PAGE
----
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INTOXICATION: Zero tolerance?

Way back in 1969, when I started work with a well-known international soap
manufacturer, I was surprised to find my new boss had a black eye! He had walked into a good right hand at the Company Christmas party!

Apparently an artisan, who had had too much to drink, was making a nuisance of himself. When my boss suggested that he might like to leave the party, the drunk started swinging, with my boss catching a lovely ‘shiner’ in the process.

Even though disciplinary enquiries, as we now know them today, had not come into being, an investigation was held the following Monday. The story to emerge was a familiar one. The fitter was a rehabilitated alcoholic and some of his friends had persuaded him to have a drink at the party. After he had started drinking he lost control of himself. He was very remorseful and apologised profusely for his behaviour.

Fortunately for him, my boss was not the vengeful type and our employer was an enlightened employer (considering the date). The employee was given a warning and sent for further rehabilitative treatment. He was very lucky. Most employers at that time would have fired him on the spot.

Nowadays, Section 10 (3) of the LRA Code of Good Practice: Dismissals holds that in certain cases of alcoholism and drug abuse employers should consider counselling and rehabilitation.

On the other hand the Occupational Health & Safety Act makes it an offence for an employer to allow any person, who is under the influence of intoxicating liquor or drugs, to enter or remain at a workplace.

Substance Abuse Policy

For this reason more enlightened employers have introduced substance abuse policies. Many take a zero tolerance approach and test everyone who enters the premises. Most hold that if an employee actually enters a working area, where there is moving machinery, that employee will face a disciplinary enquiry. If the employee is found guilty, he will be dismissed, even for a first time offence. The same would apply to a driver who gets behind the wheel of a vehicle while intoxicated.

If the employee is tested at the entrance of the premises or before going near moving machinery that employee is normally given a warning or final warning and offered rehabilitation.

Alco/breathalyser testing

If you drive your car with an alcohol level above 0.05%, you will be arrested and could well spend a night in jail. You will, in all probability, also earn yourself a hefty fine and a criminal record if your blood is tested and you are found to be over the limit.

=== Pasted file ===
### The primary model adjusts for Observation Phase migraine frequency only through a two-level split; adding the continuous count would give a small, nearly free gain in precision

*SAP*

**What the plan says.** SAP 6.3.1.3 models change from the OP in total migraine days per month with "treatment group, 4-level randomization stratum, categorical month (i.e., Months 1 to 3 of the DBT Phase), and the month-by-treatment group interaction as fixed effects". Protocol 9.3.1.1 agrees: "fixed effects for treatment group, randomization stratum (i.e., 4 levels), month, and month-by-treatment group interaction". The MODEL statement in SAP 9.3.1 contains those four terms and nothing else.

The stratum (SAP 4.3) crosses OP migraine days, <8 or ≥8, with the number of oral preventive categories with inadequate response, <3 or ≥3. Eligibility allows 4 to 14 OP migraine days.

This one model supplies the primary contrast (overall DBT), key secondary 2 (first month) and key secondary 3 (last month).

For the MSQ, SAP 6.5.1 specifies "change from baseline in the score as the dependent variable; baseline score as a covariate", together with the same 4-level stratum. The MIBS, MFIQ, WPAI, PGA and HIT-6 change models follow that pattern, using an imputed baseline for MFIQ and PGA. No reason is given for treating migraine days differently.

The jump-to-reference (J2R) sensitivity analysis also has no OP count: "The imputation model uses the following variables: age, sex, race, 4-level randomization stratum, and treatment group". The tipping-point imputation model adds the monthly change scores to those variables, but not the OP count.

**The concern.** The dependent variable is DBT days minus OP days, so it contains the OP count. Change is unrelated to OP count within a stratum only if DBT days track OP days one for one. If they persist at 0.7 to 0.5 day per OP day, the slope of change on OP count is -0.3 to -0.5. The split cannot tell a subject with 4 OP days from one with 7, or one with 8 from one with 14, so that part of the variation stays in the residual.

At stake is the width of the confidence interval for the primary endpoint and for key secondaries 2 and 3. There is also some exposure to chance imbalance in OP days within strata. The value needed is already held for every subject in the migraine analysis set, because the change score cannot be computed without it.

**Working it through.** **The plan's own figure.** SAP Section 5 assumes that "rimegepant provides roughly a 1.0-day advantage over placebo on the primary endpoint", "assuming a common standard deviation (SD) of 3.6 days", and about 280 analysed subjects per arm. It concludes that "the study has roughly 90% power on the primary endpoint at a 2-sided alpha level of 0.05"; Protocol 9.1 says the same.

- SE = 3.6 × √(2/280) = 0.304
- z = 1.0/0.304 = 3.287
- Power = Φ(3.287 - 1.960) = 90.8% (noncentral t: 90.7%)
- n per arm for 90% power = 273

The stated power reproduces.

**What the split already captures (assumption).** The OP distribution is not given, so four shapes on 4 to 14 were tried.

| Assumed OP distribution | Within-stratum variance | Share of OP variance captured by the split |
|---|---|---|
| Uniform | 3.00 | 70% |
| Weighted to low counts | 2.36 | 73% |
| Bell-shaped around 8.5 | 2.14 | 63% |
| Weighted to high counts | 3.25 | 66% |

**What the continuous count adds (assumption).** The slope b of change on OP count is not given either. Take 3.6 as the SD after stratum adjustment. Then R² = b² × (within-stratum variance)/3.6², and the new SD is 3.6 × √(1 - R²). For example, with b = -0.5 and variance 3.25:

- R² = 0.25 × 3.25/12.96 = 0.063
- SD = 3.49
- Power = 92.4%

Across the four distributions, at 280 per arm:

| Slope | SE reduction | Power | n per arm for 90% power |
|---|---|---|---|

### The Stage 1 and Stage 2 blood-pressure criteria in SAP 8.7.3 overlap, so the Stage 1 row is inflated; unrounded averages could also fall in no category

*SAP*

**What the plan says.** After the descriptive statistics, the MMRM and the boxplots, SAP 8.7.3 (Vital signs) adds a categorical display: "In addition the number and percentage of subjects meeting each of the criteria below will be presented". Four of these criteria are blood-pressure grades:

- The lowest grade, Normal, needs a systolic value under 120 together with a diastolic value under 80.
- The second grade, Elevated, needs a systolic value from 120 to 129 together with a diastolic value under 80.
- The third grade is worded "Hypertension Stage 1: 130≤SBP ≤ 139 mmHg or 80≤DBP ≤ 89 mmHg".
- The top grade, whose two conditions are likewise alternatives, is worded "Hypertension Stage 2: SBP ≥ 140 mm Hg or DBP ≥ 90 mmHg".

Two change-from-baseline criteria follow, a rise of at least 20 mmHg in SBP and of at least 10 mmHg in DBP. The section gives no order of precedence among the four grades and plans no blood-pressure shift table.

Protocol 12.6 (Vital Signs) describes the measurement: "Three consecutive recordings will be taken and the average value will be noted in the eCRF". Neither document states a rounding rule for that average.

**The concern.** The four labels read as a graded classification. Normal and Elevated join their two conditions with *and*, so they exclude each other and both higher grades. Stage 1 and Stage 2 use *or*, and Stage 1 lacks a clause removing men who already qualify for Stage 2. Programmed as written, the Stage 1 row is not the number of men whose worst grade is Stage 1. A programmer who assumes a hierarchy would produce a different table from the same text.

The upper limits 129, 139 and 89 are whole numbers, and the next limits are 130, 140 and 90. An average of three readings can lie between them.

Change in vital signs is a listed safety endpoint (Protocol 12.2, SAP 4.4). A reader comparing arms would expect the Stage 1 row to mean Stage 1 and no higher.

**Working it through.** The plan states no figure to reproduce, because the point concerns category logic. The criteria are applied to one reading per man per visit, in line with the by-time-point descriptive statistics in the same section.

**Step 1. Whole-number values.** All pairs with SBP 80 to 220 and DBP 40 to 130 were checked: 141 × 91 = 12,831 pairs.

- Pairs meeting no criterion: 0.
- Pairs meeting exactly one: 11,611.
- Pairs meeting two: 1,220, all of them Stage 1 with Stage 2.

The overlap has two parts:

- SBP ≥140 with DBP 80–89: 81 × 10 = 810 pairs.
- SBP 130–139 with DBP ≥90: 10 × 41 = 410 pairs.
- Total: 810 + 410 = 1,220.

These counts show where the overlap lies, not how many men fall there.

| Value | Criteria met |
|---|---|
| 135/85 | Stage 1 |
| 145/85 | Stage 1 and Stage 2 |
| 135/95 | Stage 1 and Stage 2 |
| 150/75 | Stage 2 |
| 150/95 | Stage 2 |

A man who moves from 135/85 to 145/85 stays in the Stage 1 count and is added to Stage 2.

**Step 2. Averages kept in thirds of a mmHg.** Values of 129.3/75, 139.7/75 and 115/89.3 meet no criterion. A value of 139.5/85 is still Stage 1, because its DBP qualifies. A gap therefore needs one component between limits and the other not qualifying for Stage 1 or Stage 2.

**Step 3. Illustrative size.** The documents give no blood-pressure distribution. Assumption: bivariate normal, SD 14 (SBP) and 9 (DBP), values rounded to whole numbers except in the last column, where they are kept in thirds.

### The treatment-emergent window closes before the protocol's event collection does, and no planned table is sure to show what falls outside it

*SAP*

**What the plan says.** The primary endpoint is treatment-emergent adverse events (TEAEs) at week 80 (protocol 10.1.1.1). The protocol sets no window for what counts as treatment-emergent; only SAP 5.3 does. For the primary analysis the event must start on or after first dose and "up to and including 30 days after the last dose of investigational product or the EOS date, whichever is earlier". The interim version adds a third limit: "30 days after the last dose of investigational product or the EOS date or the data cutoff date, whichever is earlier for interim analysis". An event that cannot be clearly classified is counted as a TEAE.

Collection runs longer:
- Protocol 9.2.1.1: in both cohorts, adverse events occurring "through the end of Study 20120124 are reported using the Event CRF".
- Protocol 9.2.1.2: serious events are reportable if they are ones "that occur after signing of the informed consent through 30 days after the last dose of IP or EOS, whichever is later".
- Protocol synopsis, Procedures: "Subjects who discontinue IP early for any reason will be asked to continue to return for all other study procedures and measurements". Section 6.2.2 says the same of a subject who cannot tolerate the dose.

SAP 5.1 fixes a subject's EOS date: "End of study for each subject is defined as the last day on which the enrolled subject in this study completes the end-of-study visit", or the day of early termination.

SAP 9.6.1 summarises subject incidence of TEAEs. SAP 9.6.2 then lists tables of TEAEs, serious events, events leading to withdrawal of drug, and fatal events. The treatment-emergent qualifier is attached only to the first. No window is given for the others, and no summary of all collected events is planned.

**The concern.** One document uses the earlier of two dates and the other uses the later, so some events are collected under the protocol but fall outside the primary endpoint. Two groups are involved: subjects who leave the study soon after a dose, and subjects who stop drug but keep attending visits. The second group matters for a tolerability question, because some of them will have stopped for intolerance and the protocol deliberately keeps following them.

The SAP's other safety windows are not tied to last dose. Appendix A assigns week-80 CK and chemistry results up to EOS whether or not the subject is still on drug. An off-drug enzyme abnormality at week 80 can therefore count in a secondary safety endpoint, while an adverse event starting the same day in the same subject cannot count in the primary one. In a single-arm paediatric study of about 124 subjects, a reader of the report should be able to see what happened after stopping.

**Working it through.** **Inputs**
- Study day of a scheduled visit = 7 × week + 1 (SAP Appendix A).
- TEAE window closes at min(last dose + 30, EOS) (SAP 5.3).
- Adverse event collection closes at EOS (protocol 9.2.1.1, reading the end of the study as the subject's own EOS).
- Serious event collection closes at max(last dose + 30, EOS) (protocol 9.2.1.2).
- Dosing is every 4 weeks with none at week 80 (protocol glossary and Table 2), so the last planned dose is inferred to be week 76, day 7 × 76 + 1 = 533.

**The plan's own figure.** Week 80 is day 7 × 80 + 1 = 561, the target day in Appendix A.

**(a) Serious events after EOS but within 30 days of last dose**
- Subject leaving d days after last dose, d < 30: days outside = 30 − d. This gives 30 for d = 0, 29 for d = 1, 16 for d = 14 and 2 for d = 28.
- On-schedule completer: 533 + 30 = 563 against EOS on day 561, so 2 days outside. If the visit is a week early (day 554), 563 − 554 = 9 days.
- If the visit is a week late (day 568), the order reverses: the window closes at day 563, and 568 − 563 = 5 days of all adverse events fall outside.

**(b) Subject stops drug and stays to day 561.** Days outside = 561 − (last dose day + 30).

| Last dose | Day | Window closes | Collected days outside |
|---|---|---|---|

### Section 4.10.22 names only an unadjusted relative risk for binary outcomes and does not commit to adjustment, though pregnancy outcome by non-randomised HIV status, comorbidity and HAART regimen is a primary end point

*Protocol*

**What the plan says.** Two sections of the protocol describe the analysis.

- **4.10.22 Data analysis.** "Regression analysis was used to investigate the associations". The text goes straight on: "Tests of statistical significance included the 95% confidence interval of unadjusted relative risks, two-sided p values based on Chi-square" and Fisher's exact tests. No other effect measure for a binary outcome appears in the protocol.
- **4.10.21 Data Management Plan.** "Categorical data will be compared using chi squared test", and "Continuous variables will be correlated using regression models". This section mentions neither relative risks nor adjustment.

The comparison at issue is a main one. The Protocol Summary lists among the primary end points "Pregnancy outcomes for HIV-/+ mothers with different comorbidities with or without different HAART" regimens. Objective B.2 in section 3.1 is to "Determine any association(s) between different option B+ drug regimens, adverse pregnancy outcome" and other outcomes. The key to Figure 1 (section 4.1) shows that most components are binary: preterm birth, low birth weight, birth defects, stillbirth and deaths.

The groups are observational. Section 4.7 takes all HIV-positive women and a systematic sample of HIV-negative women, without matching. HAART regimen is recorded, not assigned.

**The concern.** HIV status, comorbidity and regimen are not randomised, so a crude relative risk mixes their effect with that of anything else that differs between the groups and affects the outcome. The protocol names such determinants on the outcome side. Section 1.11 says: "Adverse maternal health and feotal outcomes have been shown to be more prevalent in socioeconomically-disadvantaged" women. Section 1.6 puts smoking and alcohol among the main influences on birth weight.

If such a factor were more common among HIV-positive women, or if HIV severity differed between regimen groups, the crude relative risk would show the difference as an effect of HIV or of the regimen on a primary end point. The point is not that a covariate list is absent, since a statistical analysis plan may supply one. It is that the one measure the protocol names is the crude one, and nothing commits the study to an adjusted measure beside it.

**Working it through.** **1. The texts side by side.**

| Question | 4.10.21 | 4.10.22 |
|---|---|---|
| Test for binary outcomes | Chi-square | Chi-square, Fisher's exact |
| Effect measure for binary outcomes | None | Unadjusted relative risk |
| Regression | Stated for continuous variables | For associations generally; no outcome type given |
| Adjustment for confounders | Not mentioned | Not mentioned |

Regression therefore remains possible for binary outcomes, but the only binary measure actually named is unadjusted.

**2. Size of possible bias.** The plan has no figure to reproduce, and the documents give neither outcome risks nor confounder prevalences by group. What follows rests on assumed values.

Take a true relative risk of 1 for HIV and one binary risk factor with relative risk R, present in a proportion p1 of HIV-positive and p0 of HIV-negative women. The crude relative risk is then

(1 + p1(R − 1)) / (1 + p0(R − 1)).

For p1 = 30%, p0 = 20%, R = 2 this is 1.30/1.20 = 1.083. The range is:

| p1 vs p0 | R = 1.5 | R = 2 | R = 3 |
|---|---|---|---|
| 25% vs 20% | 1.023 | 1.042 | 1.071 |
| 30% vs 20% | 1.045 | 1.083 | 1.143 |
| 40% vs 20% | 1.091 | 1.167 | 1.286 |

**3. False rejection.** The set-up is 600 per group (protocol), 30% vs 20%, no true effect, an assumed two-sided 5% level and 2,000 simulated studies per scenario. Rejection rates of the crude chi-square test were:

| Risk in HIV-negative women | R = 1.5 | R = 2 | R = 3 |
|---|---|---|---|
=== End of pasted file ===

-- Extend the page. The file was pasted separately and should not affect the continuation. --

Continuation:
Intoxication at the workplace

But …… being intoxicated at work has a different set of rules. The employer has to prove that the employee was in an unfit condition to work. While an alco-test provides an indication that the employee has had alcohol, on its own, it does not constitute proof of intoxication.

For example, in a recent case South African Transport and Allied Workers’ Union obo Mmotong / Staffing Logistics2018) 27 NBCRFLI 8.37.2 also reported at [2018] 1 BALR 26 (NBCRFLI) an employee was dismissed after a breathalyser test indicated that he had consumed alcohol.

The employee admitted guilt at a disciplinary enquiry stating that he had consumed alcohol the previous day. He claimed that he was unaware of the employer’s zero tolerance policy on alcohol.

The Commissioner noted that the employer had charged the employee for reporting for work under the influence of alcohol. While the employer’s zero tolerance policy was not in contention, the employer still had to prove intoxication.

The breathalyser test had registered 0.05%. It is generally accepted that breathalyser tests are less accurate than blood tests, and that their results are not definitive. Corroborative evidence is required to establish intoxication.

The respondent had not led evidence to prove that the employee was intoxicated to the extent that he was incapable of performing his duties. The employee was reinstated with retrospective effect.

Proof of intoxication

So what proof should the employer have provided?

First of all, it is good practice to complete a Checklist for Assessing Intoxication. This should be completed by the Security department if they are responsible for testing and be witnessed by the employee’s line manager or supervisor. There should be at least one but preferably two independent witnesses to the employee’s state of intoxication.

Observable signs of intoxication should be noted:

  • Any Abnormal behaviour
  • unusually loud / aggressive / over familiar behaviour;
  • euphoria (joking, laughing, giggling);
  • excessively emotional (depressed, crying);
  • erratic, illogical behaviour (e.g. memory loss).
  • Appearance
    • dilated pupils;
    • dazed, unfocused, bloodshot eyes;
    • unclean, unshaven, untidy appearance.
  • Smell (breath smells of alcohol, poor personal hygiene).
  • Coherence thick, slurred, in-coherent speech.
  • Lack of co-ordination – unstable, unco-ordinated.

Physical tests should be applied. For example, ask the employee to walk in a straight line, pick up a pin or operate a cellphone. Ask the employee to touch his/her nose with their index finger or to simply copy something in writing.

Lastly there must be CONSISTENCY. Unless you have given a clear directive and everybody has been informed of it, you cannot dismiss an employee for a first time offence if other employees were warned previously.

If the dismissal is disputed, then remember an arbitration is a complete rehearing so all the documents and witnesses that were used to prove intoxication in the disciplinary enquiry will have to be produced for the arbitration.

BRUNO BRUNIQUEL

Bruniquel & Associates (Pty) Ltd

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